HC Deb 02 September 1909 vol 10 cc583-6

I should like, with the leave of the House, to be permitted to make a personal statement in connection with an incident which occurred on the last day that we were in Committee [18th August] before we met again yesterday. In the course of the Debate which took place on that day my right hon. and learned Friend the Member for Dublin University (Sir Edward Carson) referred to a speech which I had previously made in reference to the valuation by the Government of a property of mine for the purpose of assessing the Death Duties. He referred to this case as a striking example of how the right of appeal to a court of law from the arbitrary valuations of officials, to use his own wording, "kept those officials in order." The Chancellor of the Exchequer interrupted my right hon. and learned Friend, and afterwards, in his reply, he stated that he was armed with an official Report from the Death Duty Department, and he proceeded to contradict my right hon. and learned Friend's figures and my own figures. The Chancellor of the Exchequer said:— The Commissioners never valued in the case which he quoted at £50.000. The highest value was £12,800, and that was after they had received a valuation fixed by the hon. Member for Stepney, or his advisers, of £5,735. And then he continued:— The facts are that the hon. Member [that is myself], or his advisers, fixed the value at £5,735. The Commissioners put it at £12.800, and finally there was a compromise at £10,000. That is a very different story from that told by the right hon. Gentleman the Member for Dublin University, and is based upon the official documents and the official figures. I desire to say that the Chancellor of the Exchequer has been entirely misinformed.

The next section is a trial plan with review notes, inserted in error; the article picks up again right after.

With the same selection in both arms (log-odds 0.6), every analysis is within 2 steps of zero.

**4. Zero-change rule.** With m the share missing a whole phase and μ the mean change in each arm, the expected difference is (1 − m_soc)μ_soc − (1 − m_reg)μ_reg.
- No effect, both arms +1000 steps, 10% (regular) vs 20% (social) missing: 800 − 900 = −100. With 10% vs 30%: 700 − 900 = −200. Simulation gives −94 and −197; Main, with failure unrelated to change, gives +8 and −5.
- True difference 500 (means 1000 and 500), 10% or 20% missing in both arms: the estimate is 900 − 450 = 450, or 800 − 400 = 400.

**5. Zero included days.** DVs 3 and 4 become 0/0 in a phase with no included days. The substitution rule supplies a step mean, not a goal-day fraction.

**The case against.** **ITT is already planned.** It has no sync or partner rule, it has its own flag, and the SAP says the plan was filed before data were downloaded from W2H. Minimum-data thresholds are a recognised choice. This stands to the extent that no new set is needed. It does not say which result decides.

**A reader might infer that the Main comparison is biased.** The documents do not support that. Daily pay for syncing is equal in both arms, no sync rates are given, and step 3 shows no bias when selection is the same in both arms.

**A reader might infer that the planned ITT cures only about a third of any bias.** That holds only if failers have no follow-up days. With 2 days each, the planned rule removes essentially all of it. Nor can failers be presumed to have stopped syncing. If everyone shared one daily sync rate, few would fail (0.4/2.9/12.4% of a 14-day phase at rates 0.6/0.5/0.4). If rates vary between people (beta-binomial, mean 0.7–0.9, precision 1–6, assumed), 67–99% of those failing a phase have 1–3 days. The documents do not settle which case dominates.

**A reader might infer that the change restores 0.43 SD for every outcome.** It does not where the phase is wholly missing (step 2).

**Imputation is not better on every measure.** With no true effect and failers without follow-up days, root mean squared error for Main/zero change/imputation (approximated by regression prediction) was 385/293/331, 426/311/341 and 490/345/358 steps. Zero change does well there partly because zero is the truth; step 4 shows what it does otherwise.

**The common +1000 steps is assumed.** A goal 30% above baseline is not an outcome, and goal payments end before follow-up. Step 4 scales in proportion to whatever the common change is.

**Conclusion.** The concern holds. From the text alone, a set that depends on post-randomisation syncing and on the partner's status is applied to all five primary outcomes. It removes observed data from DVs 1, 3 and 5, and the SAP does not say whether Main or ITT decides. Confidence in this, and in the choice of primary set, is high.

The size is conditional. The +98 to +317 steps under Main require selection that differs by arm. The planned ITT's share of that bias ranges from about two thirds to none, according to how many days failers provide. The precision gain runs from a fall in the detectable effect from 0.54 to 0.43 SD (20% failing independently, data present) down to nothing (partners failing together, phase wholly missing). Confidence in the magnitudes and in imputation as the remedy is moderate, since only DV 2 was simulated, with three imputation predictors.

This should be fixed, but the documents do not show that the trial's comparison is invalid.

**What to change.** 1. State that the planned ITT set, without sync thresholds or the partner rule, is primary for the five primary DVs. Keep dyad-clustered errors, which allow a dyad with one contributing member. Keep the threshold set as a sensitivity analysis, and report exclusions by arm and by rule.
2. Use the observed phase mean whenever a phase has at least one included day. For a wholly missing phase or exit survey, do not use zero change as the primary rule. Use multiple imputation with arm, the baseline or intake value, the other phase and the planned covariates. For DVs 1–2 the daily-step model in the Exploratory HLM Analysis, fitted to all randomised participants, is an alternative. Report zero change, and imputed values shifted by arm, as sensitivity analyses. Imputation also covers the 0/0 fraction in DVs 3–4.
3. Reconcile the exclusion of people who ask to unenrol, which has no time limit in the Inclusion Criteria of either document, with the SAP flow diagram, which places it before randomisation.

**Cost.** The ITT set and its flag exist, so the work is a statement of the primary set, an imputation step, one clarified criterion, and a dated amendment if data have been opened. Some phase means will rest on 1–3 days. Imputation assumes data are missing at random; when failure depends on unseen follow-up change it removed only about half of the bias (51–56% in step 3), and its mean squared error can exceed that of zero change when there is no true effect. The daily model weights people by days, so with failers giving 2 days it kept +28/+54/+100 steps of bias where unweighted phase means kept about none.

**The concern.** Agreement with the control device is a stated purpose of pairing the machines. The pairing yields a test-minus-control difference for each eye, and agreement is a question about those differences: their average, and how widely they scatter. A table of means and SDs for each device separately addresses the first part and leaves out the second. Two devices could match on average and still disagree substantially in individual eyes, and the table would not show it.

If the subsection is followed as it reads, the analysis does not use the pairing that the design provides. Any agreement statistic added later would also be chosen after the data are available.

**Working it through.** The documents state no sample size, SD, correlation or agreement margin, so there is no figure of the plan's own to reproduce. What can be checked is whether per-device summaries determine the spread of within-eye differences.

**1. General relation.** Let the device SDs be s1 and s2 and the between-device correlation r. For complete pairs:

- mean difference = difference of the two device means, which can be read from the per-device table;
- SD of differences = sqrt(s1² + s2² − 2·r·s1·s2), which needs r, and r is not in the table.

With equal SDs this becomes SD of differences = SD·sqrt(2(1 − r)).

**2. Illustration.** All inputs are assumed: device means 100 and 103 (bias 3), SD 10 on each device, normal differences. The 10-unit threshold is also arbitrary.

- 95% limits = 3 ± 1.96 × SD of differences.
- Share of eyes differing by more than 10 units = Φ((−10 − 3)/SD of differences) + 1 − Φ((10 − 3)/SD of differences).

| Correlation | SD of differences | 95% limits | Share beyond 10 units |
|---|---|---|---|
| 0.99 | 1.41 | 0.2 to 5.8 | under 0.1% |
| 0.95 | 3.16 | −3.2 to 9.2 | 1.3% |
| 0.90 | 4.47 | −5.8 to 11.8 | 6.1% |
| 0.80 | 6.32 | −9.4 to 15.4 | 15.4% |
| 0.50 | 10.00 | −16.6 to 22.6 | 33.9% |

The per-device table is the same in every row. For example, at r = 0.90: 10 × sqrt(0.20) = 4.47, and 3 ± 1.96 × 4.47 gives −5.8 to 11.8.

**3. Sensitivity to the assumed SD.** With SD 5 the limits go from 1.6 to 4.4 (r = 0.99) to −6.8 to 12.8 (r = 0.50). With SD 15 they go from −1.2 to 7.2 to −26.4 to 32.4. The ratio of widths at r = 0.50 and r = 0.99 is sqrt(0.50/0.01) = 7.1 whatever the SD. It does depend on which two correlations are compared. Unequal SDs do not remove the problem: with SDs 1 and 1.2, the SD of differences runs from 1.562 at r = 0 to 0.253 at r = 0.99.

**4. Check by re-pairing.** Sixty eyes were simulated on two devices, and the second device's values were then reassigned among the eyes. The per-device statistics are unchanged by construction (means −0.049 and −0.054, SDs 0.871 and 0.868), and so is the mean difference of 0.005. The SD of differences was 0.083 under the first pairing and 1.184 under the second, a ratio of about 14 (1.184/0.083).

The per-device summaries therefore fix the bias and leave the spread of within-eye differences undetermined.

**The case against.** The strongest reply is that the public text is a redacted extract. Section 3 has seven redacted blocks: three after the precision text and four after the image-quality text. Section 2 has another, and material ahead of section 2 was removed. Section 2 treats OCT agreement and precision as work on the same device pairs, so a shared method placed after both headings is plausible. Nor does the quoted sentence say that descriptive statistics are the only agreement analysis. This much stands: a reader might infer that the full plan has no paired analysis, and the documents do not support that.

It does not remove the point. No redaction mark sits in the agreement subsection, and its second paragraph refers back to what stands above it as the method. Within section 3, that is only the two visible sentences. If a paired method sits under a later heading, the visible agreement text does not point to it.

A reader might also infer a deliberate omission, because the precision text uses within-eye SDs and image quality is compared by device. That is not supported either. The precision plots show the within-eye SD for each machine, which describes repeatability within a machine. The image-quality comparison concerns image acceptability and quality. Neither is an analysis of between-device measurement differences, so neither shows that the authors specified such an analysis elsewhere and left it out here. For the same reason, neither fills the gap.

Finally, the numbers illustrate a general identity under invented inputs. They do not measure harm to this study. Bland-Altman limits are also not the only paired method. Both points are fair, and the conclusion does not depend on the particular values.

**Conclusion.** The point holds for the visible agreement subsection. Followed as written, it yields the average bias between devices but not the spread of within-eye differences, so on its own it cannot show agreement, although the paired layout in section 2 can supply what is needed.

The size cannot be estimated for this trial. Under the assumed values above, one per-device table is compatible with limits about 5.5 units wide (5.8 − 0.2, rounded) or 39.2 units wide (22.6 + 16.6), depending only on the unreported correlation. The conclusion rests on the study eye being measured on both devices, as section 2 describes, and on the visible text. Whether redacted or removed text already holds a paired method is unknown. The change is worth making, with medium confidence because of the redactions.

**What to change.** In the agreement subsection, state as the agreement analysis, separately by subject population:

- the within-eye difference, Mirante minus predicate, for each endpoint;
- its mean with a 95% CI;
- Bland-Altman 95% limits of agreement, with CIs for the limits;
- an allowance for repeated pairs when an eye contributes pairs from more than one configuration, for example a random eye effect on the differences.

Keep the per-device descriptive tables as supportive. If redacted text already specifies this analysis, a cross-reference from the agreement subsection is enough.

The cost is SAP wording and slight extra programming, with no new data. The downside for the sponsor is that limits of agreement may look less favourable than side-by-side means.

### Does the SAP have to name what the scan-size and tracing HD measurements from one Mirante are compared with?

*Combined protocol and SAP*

What are the facts? First of all, what he calls my valuation of £5,737 had been withdrawn months before the settlement was come to, and a new valuation, which I hold in my hand, of £7,936, substituted for it. Secondly, the highest value was not £12,800, as stated by the Chancellor of the Exchequer, but £41,000. With the permission of the House, I will read a short document which shows this to be the case. This is a letter written to me on 8th August, 1900, by the solicitors who were dealing with the property, Messrs. Baker and Nairne, 3, Crosby-square, Bishopsgate:—

"Dear Sir,

"Re J. L. Wylie, deceased.

"Estate Duty on Real Estate.

"On attending at Somerset House before the principal clerk with inference to the value to be placed on Camilla Lacy, he stated that he considered the property was under valued, as the land round it was ripe for building, and that it should be treated and valued as building land. He marked the account as follows:—

"'Apparently quite insufficient in view of the situation of the property and its capacity for immediate development. It must be assumed that purchasers could be found to give £500 an acre for it.—C O. M'"

"Yours faithfully,

"(Signed) BAKER & NAIRNE.

"F. L. HARRIS, Esq.,

"81. Grace church Street, E.C."